After WWII, France combined all their intelligence agencies under one umbrella, and the General Directorate for External Security was born. Today, the DGSE oversees military intelligence, strategic information, electronic intelligence, and counterespionage beyond national borders. Protecting a nation is no small feat.
Spinning the French federal agency into fiction, The Bureau plunges us into the universe of seasoned intelligence professionals. Creator and director Éric Rochant delivers a binge-worthy series with a little Homeland flavor and even a vague reminiscence of the 1966 TV series Mission: Impossible. And FYI: If your French is rusty, you’ll be reading English captions. But no worries, it never dampens the adrenaline.
The Bureau’s DGSE introduces a wide roster of fascinating characters comprising the agency hierarchy. There are field agents and their handlers. There are tech wizards who tap phones, track field agents and their adversaries, and hack the computers of enemies. There’s the agency director and then the guy who’s in charge of him. There’s even a psychiatrist who monitors recovery when agents return from a mission.
The most unusual skill set belongs to the field agents. For each mission, they morph into a manufactured identity, a fictional persona complete with pseudonym, passport, a personal history or “legend,” and possibly a second brain. They relocate to hostile locations to establish connections. But they never develop friendships, since attachments and obligations—or worse, falling in love—could compromise the mission. And the target informer might become collateral damage, which makes some episodes hard to watch. Spycraft is not a warm and fuzzy profession.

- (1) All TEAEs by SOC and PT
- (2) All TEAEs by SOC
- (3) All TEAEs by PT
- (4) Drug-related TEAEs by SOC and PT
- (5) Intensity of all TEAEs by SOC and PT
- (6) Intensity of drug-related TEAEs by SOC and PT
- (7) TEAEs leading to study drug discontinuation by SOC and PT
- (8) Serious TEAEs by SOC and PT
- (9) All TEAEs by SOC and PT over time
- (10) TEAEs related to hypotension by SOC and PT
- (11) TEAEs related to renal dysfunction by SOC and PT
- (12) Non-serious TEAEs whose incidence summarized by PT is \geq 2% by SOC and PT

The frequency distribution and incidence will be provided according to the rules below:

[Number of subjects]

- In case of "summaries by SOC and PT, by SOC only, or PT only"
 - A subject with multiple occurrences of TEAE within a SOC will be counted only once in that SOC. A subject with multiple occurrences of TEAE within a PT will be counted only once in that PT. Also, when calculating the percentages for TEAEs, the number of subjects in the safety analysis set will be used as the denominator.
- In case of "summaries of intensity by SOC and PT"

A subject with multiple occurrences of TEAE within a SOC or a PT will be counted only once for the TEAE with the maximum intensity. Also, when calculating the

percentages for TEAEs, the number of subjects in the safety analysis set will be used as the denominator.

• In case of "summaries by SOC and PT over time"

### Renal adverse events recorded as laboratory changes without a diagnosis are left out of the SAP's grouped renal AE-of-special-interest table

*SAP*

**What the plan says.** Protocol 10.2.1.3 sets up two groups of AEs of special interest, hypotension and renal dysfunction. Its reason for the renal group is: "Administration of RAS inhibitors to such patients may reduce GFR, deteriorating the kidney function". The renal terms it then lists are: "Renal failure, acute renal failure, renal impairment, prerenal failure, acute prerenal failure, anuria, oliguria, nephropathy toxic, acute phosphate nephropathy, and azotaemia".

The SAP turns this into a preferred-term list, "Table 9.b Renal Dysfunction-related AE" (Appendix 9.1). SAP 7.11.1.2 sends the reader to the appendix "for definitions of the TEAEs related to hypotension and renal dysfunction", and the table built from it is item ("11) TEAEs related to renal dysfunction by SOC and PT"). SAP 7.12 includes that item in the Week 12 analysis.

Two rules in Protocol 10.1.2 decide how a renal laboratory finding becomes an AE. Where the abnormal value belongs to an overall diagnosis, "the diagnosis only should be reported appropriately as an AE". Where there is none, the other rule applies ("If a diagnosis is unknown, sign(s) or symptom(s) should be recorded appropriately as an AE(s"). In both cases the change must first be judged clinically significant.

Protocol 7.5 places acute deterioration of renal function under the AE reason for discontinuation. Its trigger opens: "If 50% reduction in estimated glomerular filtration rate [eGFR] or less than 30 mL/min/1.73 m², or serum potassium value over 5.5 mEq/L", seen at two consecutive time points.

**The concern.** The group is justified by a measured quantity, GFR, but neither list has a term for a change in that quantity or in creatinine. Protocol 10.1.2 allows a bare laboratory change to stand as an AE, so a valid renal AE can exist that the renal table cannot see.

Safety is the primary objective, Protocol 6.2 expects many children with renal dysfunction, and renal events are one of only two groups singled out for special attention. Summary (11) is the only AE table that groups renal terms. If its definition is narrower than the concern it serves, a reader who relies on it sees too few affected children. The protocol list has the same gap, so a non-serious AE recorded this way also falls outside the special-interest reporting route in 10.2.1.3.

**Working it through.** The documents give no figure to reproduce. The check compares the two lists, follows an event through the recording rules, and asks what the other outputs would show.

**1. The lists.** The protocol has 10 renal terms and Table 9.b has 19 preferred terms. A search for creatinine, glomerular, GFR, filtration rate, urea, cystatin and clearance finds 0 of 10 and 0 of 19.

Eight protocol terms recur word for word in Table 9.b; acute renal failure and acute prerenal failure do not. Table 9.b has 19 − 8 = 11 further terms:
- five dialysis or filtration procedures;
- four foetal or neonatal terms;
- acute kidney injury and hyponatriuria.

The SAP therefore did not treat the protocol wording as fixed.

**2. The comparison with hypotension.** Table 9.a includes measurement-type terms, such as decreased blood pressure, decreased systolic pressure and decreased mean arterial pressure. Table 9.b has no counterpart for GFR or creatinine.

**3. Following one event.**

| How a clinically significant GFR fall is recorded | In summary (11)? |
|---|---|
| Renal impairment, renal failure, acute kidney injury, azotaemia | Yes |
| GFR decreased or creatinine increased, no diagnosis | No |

There is always the danger of exposure or capture, neither of which promises a healthy future. But danger be damned. The agent goes full steam ahead to serve their country, even above family and friends, which typically defines their personal life as solo. And there lies the conundrum of the lonely spy, which is apparent from the first episode, where we meet the central character.
Guillaume Debailley, a.k.a. Paul Lefebvre, code name Malotru, a divorced dad, is wired for agent life. Superbly portrayed by Mathieu Kassovitz, his less-than-large stature is offset by his quiet, steely determination and understated confidence. He’s the man who always has a plan. Kassovitz infuses this character with intrigue and heart. And while all the characters and overlapping story lines are gripping, Malotru is the core around which The Bureau spins. And he has fallen in love.
Launched in 2015, Le Bureau des Légendes released its fifth season in 2020, with its last episode offering enough closure for a grand exit, while allowing for a possible Season 6. New York Times TV critic Mike Hale rated The Bureau as #3 in his international Top 30 series of the decade. And half a dozen countries, including the U.S., are each adapting their own version. For a small monthly fee, The Bureau is streaming on Sundance Now. Yes, I know, I resist adding any subscriptions beyond Netflix, Amazon, and HBO. But this series is well worth the $6.99.
The Bureau is for those who love intrigue, suspense, intelligently crafted stories, a fabulous cast of characters, and an amazing education about life undercover. And given all the nicknames, passwords, coded communication, and locations, you’ll want to keep the remote handy for an occasional backtrack. I wore down our pause button wondering “who’s that guy?” and “what country is this?” and “how did she know that?” Thank goodness my husband knew most of the answers. Maybe I can rent him out.
And here comes a final footnote: timid viewers beware. You might catch yourself watching your rearview mirror to see if you’re being tailed. Or checking beneath your desk for a microphone. Or inspecting under the car hood for a GPS tracker. But don’t worry, it’s just the aftermath of some darn good writing. It’ll pass. RATING: A